Neurotechnology to reduce recidivism: Ethical and legal challenges

Gerben Meynen*, Naomi van de Pol, Vera Tesink, Sjors Ligthart

*Corresponding author for this work

Research output: Chapter in Book/Report/Conference proceedingChapterProfessional

Abstract

Crime comes with enormous costs, not only financial but also in terms of loss of mental and physical health
and, in some cases, even loss of life. Recidivism is responsible for a considerable percentage of the crimes,
and therefore, society deems reducing recidivism a priority. To reduce recidivism, several types of interventions can be used, such as education and employment-focused rehabilitation programs which are
intended to improve psychological and social factors. Another way to prevent reoffending is to influence
the offender’s brain functions. For example, medication can be offered to treat delusions or to diminish
sexual drive. In the near future, innovative neurotechnologies are expected to improve prediction and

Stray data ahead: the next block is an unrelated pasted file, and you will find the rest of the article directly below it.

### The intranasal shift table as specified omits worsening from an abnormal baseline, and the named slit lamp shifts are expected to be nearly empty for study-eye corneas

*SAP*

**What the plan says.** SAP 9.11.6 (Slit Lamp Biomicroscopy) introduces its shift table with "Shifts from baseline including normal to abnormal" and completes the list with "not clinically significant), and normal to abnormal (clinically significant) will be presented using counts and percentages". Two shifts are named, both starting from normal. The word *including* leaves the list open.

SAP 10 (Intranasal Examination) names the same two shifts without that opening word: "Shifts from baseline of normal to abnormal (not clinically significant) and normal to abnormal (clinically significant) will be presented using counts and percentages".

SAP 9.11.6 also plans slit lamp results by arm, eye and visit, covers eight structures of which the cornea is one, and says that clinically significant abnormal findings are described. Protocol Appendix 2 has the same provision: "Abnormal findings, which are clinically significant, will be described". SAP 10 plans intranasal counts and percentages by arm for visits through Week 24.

prevention of reoffending. Potential positive effects of such neurotechniques include a safer society
and earlier release of prisoners who are no longer “at high risk” to relapse into criminal behavior.
Meanwhile, employing these neurotechniques in the criminal justice system raises fundamental concerns,
for example, about autonomy, privacy and mental integrity. This chapter aims to identify some of the
ethical and legal challenges of using neurotechnologies to reduce recidivism
Original languageEnglish
Title of host publicationHandbook of Clinical Neurology
PublisherElsevier
Pages265-276
Number of pages12
ISBN (Electronic)9780128213766
ISBN (Print)9780128213759
DOIs
Publication statusPublished - 27 Sept 2023

Publication series

NameHandbook of Clinical Neurology
Volume197
ISSN (Print)0072-9752
ISSN (Electronic)2212-4152

Keywords

  • Autonomy
  • Criminal law
  • Mental integrity
  • Neuroethics
  • Neurolaw
  • Neurotechnology
  • Privacy
  • Recidivism

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